A friend of mine and fellow grad student in the Tufts Psychology Department (Mike Slepian) recently had a paper come out that's been getting some press lately. Interestingly enough, it relates to the common cartoony emblem of the lightbulb above the head. This symbol is a conventional sign for "inspiration" in comics and cartoons, so the authors wanted to see if real lightbulbs could actually give people inspiration.

Lo and behold — they did! In a series of experiments, participants were asked to do logic problems and near them light was turned on from either a lightbulb or an ambient overhead light. Participants with a lightbulb consistently completed more logic problems correctly than those with the overhead light.

This indicates that, not only do the conventional signs of a lightbulb represent inspiration, but that meaning has become entrenched enough that it actually feeds back on performance in cognitive tasks. That is, the graphic symbolism has affected the way we think and behave.

The idea that language effects thought and behavior is called "linguistic relativity" or Whorfianism and is a highly contentious debate. The vocabulary of visual language may have some degree of linguistic relativity as well — at least for this particular sign. I'd love to see more research like this with other graphic signs. I'm not sure what my prediction would be, but it'd certainly be interesting...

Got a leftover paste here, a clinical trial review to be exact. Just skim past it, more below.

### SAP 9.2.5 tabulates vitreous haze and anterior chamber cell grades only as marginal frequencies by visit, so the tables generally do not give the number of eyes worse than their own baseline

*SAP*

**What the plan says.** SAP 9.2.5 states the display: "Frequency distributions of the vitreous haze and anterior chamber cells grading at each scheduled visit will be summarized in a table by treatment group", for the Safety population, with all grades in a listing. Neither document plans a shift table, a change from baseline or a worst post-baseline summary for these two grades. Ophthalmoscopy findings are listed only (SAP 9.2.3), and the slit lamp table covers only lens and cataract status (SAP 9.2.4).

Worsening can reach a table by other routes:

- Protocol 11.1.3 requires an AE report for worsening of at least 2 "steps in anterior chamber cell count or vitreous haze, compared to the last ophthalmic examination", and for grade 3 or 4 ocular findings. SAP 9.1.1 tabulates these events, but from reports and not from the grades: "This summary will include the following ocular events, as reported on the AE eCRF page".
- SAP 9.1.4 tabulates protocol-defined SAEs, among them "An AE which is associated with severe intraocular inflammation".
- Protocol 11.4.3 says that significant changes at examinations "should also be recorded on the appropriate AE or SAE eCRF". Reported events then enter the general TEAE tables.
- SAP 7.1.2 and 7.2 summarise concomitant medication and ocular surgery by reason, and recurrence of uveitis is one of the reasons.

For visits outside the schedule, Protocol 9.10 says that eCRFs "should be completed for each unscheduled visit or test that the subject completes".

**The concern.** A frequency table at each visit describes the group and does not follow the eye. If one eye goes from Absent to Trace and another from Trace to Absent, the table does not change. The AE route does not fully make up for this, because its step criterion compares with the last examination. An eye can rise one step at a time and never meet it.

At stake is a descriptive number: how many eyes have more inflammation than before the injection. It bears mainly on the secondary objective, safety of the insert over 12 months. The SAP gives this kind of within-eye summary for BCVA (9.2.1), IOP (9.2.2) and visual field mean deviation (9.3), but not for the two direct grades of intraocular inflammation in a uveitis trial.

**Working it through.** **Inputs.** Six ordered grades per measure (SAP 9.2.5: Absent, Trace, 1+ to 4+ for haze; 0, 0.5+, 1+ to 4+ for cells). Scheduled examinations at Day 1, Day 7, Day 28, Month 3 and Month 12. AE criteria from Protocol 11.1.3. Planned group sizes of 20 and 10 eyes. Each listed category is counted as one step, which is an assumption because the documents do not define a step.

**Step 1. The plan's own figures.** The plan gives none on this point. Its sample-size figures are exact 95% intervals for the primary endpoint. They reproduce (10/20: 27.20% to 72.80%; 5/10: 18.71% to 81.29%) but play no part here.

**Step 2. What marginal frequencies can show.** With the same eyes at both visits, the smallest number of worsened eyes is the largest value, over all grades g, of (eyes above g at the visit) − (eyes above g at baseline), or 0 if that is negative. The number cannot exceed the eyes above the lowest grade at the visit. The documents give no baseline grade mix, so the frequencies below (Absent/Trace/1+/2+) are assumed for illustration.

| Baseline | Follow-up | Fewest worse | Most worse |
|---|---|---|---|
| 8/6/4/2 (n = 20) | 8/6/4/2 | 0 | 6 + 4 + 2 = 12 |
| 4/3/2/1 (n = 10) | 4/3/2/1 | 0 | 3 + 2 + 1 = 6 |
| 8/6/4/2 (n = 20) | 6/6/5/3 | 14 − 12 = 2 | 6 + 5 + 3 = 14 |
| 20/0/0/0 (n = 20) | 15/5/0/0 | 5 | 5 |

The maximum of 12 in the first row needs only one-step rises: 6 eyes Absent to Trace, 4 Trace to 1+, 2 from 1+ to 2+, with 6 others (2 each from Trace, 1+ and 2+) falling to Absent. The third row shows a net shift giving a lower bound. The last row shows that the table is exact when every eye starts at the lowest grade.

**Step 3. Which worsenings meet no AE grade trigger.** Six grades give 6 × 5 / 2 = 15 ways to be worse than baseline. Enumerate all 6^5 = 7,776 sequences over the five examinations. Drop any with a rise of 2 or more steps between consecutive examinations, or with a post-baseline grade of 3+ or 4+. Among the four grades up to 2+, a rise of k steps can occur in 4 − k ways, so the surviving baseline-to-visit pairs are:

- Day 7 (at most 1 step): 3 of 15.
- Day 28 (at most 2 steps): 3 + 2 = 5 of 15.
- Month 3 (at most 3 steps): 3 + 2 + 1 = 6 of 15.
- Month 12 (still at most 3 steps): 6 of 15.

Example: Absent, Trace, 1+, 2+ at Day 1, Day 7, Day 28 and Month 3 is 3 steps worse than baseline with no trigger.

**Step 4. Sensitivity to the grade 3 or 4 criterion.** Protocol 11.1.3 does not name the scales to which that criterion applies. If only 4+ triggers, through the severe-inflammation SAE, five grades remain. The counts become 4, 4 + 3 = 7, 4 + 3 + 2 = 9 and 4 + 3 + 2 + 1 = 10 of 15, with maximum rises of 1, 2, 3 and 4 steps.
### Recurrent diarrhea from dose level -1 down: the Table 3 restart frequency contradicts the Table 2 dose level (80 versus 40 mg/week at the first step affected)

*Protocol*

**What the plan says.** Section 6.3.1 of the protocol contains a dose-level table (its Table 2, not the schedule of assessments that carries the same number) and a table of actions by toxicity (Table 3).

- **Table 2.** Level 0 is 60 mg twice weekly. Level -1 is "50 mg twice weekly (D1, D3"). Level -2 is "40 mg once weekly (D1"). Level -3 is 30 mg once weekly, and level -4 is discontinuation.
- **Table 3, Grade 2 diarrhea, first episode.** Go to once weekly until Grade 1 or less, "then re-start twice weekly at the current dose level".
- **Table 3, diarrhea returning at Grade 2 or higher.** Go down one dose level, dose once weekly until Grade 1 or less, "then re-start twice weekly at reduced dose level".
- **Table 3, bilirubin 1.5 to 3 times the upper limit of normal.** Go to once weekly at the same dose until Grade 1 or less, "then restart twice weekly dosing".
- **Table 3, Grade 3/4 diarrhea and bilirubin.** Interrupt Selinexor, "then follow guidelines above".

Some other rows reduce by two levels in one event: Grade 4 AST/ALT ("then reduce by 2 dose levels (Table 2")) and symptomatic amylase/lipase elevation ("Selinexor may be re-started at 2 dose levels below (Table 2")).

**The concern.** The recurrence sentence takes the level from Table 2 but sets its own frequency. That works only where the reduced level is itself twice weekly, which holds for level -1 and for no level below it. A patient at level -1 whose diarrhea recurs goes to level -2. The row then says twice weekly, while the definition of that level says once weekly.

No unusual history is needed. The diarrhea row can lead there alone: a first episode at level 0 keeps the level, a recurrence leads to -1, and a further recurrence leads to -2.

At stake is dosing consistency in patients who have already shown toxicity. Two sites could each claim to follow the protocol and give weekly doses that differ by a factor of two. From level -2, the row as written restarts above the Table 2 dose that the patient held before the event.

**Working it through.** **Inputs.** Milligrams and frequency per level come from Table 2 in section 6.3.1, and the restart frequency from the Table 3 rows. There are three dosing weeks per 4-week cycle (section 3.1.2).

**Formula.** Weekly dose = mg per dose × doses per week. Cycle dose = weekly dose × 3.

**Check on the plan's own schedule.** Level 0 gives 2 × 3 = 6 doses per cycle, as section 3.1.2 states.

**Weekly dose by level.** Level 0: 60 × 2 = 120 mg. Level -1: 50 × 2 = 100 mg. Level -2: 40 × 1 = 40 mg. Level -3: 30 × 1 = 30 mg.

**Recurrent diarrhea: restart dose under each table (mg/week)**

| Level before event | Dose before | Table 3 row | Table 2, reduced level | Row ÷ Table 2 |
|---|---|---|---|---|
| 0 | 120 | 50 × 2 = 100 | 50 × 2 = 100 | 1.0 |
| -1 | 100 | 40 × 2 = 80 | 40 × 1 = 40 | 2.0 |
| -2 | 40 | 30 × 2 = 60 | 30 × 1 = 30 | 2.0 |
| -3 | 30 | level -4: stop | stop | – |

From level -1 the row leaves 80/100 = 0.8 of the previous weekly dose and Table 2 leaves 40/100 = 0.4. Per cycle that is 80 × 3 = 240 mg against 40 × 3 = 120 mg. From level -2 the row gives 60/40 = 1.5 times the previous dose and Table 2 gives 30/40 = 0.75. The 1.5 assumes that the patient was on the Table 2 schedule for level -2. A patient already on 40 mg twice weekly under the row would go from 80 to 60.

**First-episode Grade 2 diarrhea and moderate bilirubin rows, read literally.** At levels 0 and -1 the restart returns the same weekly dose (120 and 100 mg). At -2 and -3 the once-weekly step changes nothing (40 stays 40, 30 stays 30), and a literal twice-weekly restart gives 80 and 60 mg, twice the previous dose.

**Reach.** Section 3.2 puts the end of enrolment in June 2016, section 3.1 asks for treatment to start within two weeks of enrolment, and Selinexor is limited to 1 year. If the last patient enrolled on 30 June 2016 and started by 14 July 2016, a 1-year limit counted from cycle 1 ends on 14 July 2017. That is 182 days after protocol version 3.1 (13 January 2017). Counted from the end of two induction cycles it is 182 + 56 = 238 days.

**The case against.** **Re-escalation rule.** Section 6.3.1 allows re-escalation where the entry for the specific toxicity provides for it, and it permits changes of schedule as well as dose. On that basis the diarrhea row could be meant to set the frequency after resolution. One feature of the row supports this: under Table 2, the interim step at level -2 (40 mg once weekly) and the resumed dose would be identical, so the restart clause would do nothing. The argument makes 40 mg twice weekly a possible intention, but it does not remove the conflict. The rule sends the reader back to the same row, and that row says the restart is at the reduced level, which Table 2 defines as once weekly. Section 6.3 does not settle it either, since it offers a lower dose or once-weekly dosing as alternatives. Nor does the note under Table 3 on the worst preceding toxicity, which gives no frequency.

Slepian, M.L., Weisbuch, M., Rutchick, A.M., Newman, L.S., & Ambady, N. (2010). Shedding light on insight: Priming bright ideas. Journal of Experimental Social Psychology, 46, 696-700.

Monday, August 09, 2010

New Book: Meaning and the Lexicon

It slipped my mind to post this a few months ago, but my advisor Ray Jackendoff has just a had a new book come out that is worth picking up entitled Meaning and the Lexicon. It features a collection of his papers tracing the development of his theories over the past 35 years. Pertinent to me, not only does this work frame the work that I am doing, but the book features new illustrations by yours truly!

There are several great and interesting chapters in this book, particularly one on the relationship of the conceptual system and language to the visual system, addressing the question of "how do we talk about what we see?" This is of course interesting to me because the bulk of the things I talk about are visual.

There's also a classic article about "Parts and Boundaries" which concerns the underlying principles guiding concepts having to do with whether things have internal parts (are they divisible into pieces and can retain the same idea? Ex. "water" broken apart is still water, but a "dog" is not...) and do they have boundaries (ex. a "lake" has a fixed boundary, but "fog" does not).

This latter article was very influential on me long before I even came to Tufts to work under Ray, and it inspired my approach to explaining the underlying semantics behind word balloons and thought bubbles (formerly online in the essay "Interfaces and Interactions", now taken down, retooled and hopefully appearing in a journal soon). Amusingly, I didn't know it when I was drawing the pictures, but it turned out that I drew illustrations for this refurbished chapter in the book. I've come full circle!

Monday, August 02, 2010

Picasso's Ghost

I've got some other posts in the works, but in the meantime an old friend of my father's made this fun video about Picasso, Cezanne, and the inspirations of great art. Enjoy!